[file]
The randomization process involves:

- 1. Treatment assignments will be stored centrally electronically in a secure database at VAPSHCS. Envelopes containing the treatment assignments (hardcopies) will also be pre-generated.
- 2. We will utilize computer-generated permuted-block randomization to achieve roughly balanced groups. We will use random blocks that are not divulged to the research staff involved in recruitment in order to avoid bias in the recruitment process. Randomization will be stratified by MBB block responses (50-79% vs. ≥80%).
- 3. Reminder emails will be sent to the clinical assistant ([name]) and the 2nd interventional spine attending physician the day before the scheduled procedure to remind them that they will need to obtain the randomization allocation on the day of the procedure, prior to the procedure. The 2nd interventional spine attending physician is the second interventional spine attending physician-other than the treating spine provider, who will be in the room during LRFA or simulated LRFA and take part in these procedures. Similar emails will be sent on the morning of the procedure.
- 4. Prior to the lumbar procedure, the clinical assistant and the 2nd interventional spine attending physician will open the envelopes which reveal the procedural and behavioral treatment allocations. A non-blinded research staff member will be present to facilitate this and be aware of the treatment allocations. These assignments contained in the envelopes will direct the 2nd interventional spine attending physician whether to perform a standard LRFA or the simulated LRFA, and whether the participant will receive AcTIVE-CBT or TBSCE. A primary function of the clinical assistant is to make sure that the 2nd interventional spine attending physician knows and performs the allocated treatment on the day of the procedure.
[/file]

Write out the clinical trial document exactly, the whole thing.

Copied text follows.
The randomization process involves:

- 1. Treatment assignments will be stored centrally electronically in a secure database at VAPSHCS. Envelopes containing the treatment assignments (hardcopies) will also be pre-generated.
- 2. We will utilize computer-generated permuted-block randomization to achieve roughly balanced groups. We will use random blocks that are not divulged to the research staff involved in recruitment in order to avoid bias in the recruitment process. Randomization will be stratified by MBB block responses (50-79% vs. ≥80%).
- 3. Reminder emails will be sent to the clinical assistant ([name]) and the 2nd interventional spine attending physician the day before the scheduled procedure to remind them that they will need to obtain the randomization allocation on the day of the procedure, prior to the procedure. The 2nd interventional spine attending physician is the second interventional spine attending physician-other than the treating spine provider, who will be in the room during LRFA or simulated LRFA and take part in these procedures. Similar emails will be sent on the morning of the procedure.
- 4. Prior to the lumbar procedure, the clinical assistant and the 2nd interventional spine attending physician will open the envelopes which reveal the procedural and behavioral treatment allocations. A non-blinded research staff member will be present to facilitate this and be aware of the treatment allocations. These assignments contained in the envelopes will direct the 2nd interventional spine attending physician whether to perform a standard LRFA or the simulated LRFA, and whether the participant will receive AcTIVE-CBT or TBSCE. A primary function of the clinical assistant is to make sure that the 2nd interventional spine attending physician knows and performs the allocated treatment on the day of the procedure.